An exciting exhibition opens this month at the Mead Art Museum, for which artist Tom Friedman has created eight works based on significant parts of the museum’s permanent collection. Known for his unique approach to materials and everyday objects, the artist uses, in this case, glitter, glue, Styrofoam, and acrylic in translating classics such as Monet’s Morning on the Seine, Giverny (1897) for contemporary viewers.
An artist whose work has been shown all over the world, Friedman lives nearby and teaches in the art department at the University of Massachusetts Amherst. He talked recently with the show’s organizer, Vanja Malloy, curator of American art at the Mead, about everything from his work process to the philosophy he lives by.
Vanja Malloy: Your forthcoming exhibition at the Mead, Tom Friedman: Untitled (Foundation), features eight new artworks inspired by works in the Mead’s permanent collection. What motivated you to look at the museum’s collection?
Tom Friedman: First of all, I love old art. It has more of a mystery to me than contemporary work. So the thought of being able to work with the Mead’s collection was really interesting.
VM: For this new body of work, how important was it for you to know the history of the artwork you were responding to?
TF: I really wanted to respond to the image and the information that was there empirically and visually, make decisions, and then once I reached a certain point, I would read a little more about the work. I think that when I’m done, I’ll probably have read a bit about each piece, but in the beginning, I really like the idea of not knowing. Interesting things come out that I didn’t realize, like with [Dorothea Lange’s] photograph Migrant Pea Pickers. Even though it’s really about this line of immigrants, I noticed the subtext about the mother and son.
VM: What’s your working process? Is it different every time or is there a way you usually go about things?
TF: It’s usually a process of me leading the artwork, and then the artwork leading me. But for this exhibition, I found the original works sort of beginning the process of leading me. I made a selection of works that I thought would be interesting, and then just tapped into my visual vocabulary, my history of works.
I found it similar to how I used to work, where I would respond to a familiar object and there was a really clear objective. And then as I transformed it, it would sort of turn back to the memory of what that original everyday object was. In this case, I feel that the work functions as the everyday object, and I’m responding to it, and it goes back and forth, creating this dialogue between the original piece and what it’s becoming, what my piece is.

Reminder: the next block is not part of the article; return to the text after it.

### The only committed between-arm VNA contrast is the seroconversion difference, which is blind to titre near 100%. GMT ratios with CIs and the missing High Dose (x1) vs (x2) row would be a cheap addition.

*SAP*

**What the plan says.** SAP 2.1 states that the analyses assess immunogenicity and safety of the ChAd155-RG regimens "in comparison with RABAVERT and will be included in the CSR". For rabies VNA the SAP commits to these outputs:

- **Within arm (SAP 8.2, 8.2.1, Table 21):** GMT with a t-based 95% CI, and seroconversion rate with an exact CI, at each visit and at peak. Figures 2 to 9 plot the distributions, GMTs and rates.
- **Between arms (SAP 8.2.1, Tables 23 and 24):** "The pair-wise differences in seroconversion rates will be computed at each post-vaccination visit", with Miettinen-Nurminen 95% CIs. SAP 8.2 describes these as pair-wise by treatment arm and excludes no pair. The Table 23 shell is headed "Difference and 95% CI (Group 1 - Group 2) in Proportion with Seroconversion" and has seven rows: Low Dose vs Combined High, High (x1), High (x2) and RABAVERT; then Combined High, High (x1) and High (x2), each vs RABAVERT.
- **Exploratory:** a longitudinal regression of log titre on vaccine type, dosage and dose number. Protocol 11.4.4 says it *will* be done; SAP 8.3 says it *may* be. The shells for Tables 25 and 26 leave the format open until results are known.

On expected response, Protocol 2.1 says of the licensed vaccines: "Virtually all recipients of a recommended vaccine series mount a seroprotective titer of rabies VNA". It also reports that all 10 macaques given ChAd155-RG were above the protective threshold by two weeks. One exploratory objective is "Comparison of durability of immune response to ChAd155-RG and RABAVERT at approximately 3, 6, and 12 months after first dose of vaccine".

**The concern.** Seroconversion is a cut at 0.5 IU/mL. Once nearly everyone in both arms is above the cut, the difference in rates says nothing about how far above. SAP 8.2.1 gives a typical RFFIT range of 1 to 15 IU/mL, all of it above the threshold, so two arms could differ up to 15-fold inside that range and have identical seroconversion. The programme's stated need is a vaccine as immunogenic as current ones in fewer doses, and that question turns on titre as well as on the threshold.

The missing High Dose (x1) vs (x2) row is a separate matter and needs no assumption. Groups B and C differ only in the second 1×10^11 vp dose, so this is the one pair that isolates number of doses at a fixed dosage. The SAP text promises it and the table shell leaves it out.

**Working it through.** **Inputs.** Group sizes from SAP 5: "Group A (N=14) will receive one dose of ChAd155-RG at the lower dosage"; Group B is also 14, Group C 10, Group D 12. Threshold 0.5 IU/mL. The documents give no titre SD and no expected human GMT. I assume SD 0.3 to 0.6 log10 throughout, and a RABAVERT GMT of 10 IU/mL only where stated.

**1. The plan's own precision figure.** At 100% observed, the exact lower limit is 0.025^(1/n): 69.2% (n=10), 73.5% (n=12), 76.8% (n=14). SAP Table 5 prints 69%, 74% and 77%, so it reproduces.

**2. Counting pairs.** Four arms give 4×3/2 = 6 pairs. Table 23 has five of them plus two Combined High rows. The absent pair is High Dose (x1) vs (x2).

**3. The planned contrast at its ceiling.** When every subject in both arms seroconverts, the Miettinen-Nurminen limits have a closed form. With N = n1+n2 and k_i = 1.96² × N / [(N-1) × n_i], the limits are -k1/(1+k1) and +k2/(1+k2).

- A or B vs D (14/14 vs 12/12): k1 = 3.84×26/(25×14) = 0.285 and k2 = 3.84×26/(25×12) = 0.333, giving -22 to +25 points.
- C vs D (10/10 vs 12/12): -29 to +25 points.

VM: You use everyday materials in your art — such as Styrofoam, aluminum, pencils, and plastic cups. Why is that?
TF: Well, in the beginning it was sort of, Okay, here’s a pencil. What can I do to the pencil to transform it so that it’s a transformed pencil but still relates back to the pencil? And every so often I come back to that.
I think the last piece I did, at UMass University Museum of Contemporary Art, was a paper plate. What can I do to this paper plate? So I cut it in a certain way and then flipped it inside out. So it’s an inside-out paper plate. The final piece and image — knowing that it was a paper plate really was important to it.
I also have an interest in Zen Buddhism, which is all about the everyday, and the magnificent in the ordinary. It doesn’t matter what you’re looking at. The profundity of seeing an opera and shopping at the grocery store can be equal in a way. That’s a very Buddhist idea.
But right now, it tends to be more I use what is the most reasonable and efficient. I also have to think about archival issues to a certain degree.
VM: What role does the audience have in your process? Do you think about how a viewer will respond to the work?
TF: It’s a part of my thought process. Early on I was always interested in sort of phenomenology, the phenomenon of the experience, and in fact my early work really tried to dissect that. Thinking about the viewer — specifically, I think about the general tone that the museum, the institution, the gallery space, the viewing space — somehow creates channels.
Although it’s not going to be the same experience for everyone, I think of it like — and I’ve made this analogy before—like making art is like making medicine. Medicine has this psychological function and it has a tendency toward a certain thing, like relieving a headache or aches and pains, but it responds to everyone in a slightly different way.
VM: What’s the most indispensable item in your studio?
TF: My studio assistants. Do they count as an item? They’ve been with me for many years. And they’ve gotten to the point where they kind of can read my mind.
VM: Do you have a philosophy by which you work and/or live by?
TF: I believe in goodness. I think that if goodness is what you’re thinking about and it’s behind the scenes in a way, then everything you do comes from that. Its kind of hard to define what that is but that’s what I think about.
VM: You teach at UMass and take on a mentor role for your students. What’s the best piece of advice you’ve ever received?
TF: Once you put your ego aside, that’s when you’ll really start learning. Because when I was an undergrad I thought I knew everything and no one else knew anything. Once I was able to put my ego aside and really listen to people, that’s when I started learning.
Tom Friedman: Untitled (Foundation) opens Tuesday, Feb. 16. A reception with the artist takes place from 6 to 7:30 pm. The public is invited to attend free of charge. The exhibition runs through June 26, 2016.
Above: Tom Friedman, Snowflakes, 2016. Ink-jet print, paper, and paint, 74 5/8 x 60 in. © Tom Friedman. Image courtesy of Tom Friedman Studio